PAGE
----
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A 70-year-old man with a history of chronic lymphocytic leukaemia (CLL) in remission, hypertension, dyslipidaemia and active smoking presented with a 2-week history of non-productive cough, progressive shortness of breath and right lower extremity swelling.
On presentation, the patient was tachypnoeic with a respiratory rate of 24 breaths/min. Initial O2 saturation was 89% on room air. Blood pressure and heart rate were within normal range. Physical examination showed decreased breath sounds bilaterally, an audible S3 at the apex and +2 bipedal oedema. Initial laboratory work-up was remarkable for a brain natriuretic peptide of 1800 (0–100 pg/mL), troponin 0.26 (0.00–0.03 ng/mL) and potassium 3.1 meq/L. Initial ECG showed sinus rhythm with ventricular premature complexes and Q waves in V1–V2 unchanged from previous ECGs. Due to his right leg pain, Doppler ultrasonography of the right lower extremity was ordered, which showed a deep venous thrombosis in the right popliteal vein. CT pulmonary angiogram of the chest showed a filling defect in the right main pulmonary artery extending into the upper lobe pulmonary arteries (figure 1). Small filling defects were also seen on the left lower lobe arterial branches suggestive of multiple pulmonary emboli (PE). Interestingly, a right ventricular filling defect consistent with right apical ventricular thrombus was also seen on imaging (figure 2).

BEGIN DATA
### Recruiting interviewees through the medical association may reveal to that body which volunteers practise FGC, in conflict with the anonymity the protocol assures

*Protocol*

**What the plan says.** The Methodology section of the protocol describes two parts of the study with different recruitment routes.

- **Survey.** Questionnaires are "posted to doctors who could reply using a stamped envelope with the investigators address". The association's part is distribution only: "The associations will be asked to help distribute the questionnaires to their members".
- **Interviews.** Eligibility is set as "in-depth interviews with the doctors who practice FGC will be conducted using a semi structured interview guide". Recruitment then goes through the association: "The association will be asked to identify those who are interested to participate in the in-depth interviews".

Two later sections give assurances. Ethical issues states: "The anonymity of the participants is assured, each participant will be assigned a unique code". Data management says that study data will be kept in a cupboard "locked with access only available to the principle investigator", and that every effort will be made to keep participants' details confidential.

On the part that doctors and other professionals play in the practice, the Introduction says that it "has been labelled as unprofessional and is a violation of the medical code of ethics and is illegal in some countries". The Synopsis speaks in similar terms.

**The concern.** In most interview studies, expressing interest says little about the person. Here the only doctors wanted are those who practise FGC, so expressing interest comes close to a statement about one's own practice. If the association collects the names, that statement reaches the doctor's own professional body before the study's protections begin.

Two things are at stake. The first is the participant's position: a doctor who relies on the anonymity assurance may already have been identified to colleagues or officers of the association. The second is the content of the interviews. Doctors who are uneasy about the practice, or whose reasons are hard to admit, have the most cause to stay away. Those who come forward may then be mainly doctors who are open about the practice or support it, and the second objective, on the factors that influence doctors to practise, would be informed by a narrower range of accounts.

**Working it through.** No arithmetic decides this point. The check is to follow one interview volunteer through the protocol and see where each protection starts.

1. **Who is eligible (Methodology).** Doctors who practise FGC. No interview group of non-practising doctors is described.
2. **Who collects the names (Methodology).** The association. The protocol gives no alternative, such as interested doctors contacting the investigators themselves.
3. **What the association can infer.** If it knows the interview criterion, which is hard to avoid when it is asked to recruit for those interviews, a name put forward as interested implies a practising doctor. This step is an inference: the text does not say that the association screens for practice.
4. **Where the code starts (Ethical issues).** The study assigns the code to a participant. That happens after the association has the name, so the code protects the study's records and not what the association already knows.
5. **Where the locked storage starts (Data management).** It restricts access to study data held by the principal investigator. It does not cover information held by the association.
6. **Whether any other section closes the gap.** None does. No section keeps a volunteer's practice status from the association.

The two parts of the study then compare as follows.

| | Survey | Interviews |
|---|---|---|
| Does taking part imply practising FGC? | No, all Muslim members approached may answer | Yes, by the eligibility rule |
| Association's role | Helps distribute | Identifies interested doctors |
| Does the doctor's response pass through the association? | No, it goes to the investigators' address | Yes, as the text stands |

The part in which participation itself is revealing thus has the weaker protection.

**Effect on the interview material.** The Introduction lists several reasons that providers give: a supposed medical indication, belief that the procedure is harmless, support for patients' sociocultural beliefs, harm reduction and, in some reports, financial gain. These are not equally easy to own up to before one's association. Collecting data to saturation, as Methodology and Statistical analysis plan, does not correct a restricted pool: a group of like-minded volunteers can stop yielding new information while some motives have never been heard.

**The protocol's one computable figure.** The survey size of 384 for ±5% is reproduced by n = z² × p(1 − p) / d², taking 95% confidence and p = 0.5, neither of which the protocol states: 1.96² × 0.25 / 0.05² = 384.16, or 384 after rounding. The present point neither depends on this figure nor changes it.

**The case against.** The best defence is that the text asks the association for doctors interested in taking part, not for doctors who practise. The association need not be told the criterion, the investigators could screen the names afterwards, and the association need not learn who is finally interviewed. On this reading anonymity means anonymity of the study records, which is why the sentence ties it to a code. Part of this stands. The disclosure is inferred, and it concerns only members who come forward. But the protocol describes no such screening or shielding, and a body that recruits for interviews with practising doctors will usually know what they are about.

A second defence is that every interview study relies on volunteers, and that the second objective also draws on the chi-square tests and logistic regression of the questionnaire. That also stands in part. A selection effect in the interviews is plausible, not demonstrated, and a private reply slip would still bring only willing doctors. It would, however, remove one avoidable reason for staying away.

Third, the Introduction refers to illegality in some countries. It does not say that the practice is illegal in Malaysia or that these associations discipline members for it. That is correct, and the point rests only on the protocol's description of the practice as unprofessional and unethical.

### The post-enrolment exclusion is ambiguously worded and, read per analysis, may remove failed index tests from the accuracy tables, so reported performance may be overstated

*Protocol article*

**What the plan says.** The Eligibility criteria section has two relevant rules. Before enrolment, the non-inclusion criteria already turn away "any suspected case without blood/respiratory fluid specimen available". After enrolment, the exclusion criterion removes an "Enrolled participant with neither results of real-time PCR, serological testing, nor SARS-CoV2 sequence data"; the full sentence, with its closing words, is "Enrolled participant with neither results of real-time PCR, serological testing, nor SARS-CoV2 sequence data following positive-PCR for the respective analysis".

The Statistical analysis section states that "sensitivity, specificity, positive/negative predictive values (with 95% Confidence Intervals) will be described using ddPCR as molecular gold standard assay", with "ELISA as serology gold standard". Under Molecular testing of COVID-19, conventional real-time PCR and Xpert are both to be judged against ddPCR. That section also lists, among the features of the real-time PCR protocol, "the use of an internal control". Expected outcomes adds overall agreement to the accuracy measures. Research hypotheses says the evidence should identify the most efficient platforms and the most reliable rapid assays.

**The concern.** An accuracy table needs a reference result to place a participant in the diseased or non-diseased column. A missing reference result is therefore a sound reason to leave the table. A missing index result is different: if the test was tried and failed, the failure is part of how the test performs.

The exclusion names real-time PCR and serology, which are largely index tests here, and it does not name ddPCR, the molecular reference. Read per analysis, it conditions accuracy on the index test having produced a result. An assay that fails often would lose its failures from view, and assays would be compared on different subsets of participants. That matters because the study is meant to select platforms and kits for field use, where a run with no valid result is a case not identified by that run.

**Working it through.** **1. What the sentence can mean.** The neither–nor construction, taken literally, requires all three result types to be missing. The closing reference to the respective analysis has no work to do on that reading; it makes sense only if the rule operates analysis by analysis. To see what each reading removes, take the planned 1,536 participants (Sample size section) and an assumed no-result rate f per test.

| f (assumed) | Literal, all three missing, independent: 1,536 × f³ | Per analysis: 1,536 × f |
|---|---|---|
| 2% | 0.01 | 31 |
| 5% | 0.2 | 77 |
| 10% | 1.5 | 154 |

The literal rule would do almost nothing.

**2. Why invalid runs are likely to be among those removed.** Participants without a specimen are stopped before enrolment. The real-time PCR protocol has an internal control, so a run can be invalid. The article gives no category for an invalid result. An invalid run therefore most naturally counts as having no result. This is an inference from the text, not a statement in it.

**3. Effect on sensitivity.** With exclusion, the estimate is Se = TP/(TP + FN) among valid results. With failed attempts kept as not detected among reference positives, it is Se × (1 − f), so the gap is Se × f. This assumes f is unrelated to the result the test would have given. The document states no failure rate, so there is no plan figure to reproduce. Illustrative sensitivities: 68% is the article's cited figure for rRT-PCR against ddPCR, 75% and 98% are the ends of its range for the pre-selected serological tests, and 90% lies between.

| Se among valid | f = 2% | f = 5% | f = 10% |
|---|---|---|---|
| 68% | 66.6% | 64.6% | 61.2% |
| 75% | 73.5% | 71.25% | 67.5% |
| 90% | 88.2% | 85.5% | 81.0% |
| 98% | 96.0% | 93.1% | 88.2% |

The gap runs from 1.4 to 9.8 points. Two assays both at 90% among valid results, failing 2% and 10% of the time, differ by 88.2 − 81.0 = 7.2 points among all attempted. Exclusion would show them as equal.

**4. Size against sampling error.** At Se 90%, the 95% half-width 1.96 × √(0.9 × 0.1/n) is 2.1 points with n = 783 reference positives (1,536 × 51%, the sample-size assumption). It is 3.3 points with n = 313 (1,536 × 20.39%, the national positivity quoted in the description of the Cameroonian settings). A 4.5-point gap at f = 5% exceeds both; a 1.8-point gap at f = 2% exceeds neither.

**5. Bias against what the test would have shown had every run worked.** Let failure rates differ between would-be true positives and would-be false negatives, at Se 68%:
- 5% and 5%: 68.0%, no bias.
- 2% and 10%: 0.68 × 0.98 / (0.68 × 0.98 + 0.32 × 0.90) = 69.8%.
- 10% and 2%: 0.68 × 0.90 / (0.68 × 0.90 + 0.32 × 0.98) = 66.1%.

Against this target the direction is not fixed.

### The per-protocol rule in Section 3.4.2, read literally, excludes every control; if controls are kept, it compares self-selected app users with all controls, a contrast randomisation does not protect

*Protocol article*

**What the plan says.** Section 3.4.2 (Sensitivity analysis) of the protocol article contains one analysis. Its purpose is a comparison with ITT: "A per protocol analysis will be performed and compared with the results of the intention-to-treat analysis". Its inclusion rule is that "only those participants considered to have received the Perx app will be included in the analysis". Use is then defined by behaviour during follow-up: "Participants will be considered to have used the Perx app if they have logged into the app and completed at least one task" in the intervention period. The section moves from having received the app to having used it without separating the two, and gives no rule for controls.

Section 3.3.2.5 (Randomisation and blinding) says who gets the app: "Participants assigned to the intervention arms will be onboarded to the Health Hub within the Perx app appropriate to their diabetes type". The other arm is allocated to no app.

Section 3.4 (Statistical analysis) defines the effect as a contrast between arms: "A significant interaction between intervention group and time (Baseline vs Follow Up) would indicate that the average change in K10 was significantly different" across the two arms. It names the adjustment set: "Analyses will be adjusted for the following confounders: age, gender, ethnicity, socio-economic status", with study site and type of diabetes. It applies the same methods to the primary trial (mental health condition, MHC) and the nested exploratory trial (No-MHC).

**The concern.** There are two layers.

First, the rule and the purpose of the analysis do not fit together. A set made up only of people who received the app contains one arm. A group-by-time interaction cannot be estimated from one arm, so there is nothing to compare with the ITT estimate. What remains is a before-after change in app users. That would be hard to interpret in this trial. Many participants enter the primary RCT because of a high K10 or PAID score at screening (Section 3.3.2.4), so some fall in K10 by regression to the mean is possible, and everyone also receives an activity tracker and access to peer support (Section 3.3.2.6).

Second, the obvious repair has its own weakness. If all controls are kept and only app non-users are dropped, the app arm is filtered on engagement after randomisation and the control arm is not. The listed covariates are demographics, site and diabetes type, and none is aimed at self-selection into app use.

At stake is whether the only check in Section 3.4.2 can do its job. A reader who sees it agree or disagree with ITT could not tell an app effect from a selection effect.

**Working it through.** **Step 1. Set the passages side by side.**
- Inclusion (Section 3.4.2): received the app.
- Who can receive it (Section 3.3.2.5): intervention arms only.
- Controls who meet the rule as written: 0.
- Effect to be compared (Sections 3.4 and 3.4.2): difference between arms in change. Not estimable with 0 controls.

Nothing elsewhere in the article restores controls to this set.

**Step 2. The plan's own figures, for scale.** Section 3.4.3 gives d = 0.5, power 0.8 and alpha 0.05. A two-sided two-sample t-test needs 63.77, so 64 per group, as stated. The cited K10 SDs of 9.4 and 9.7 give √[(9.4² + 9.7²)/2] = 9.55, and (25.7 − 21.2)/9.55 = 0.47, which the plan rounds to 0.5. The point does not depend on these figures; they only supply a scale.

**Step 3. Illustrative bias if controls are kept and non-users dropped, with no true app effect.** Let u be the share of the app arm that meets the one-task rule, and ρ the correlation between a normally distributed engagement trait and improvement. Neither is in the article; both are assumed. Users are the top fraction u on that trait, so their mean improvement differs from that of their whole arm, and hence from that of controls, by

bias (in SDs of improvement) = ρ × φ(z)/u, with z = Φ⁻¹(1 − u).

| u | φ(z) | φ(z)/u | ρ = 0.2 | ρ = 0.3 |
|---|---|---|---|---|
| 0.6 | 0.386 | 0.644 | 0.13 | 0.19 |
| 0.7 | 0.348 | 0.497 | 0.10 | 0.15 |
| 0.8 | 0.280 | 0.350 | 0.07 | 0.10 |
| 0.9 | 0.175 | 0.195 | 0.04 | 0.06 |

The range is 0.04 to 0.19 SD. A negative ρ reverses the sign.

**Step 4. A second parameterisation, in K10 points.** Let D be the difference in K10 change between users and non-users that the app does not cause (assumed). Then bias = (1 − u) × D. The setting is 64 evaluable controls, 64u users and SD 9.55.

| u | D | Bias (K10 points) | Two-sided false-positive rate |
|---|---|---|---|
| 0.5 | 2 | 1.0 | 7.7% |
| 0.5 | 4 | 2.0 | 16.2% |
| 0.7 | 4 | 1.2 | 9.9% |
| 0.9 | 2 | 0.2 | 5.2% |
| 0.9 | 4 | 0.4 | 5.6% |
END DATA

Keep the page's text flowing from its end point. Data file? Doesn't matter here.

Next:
The patient was started on subcutaneous enoxaparin 1 mg/kg two times per day. Transthoracic echocardiogram (TTE) showed new-onset severe cardiomyopathy with an ejection fraction (EF) <20%, a large fixed thrombus on the apical wall of the left ventricle and a right ventricular apical thrombus (videos 1–3, figures 3 and 4).
Troponin increased to 0.30 ng/mL. Subsequently, the patient underwent cardiac catheterisation, which showed 100% occlusions of both the left anterior descending artery and the right coronary artery but with collateral circulation (videos 4 and 5). A decision was made not to proceed with coronary artery bypass surgery due to medical risks and the patient was managed medically with aspirin, carvedilol and lisinopril. He was subsequently placed on rivaroxaban and discharged in a stable condition. He was seen in the outpatient clinic 3 months later and a repeat TTE showed a dilated left ventricle, EF 25%–30% and no evidence of the intracardiac thrombi. Patient was then referred for implantable cardioverter defibrillator placement.
Isolated ventricular thrombus formation is a well-described complication of cardiomyopathy with an EF <35%. Stasis from ventricular dysfunction can result in the formation of intramural thrombus. The formation of biventricular thrombi is an uncommon occurrence and its detection with imaging studies is rare. Biventricular thrombi are more common in patients with hypercoagulable states such as heparin-induced thrombocytopenia and antiphospholipid antibody syndrome. Biventricular thrombi have also been reported in cases of myocardial infarction, HIV-induced cardiomyopathy, Takotsubo cardiomyopathy, myocarditis and peripartum cardiomyopathy. In our case, hypercoaguable work-up was remarkable for elevated homocysteine levels. Elevated homocysteine levels, along with a history of CLL, and concurrent cardiomyopathy predisposed our patient to these thromboembolic events.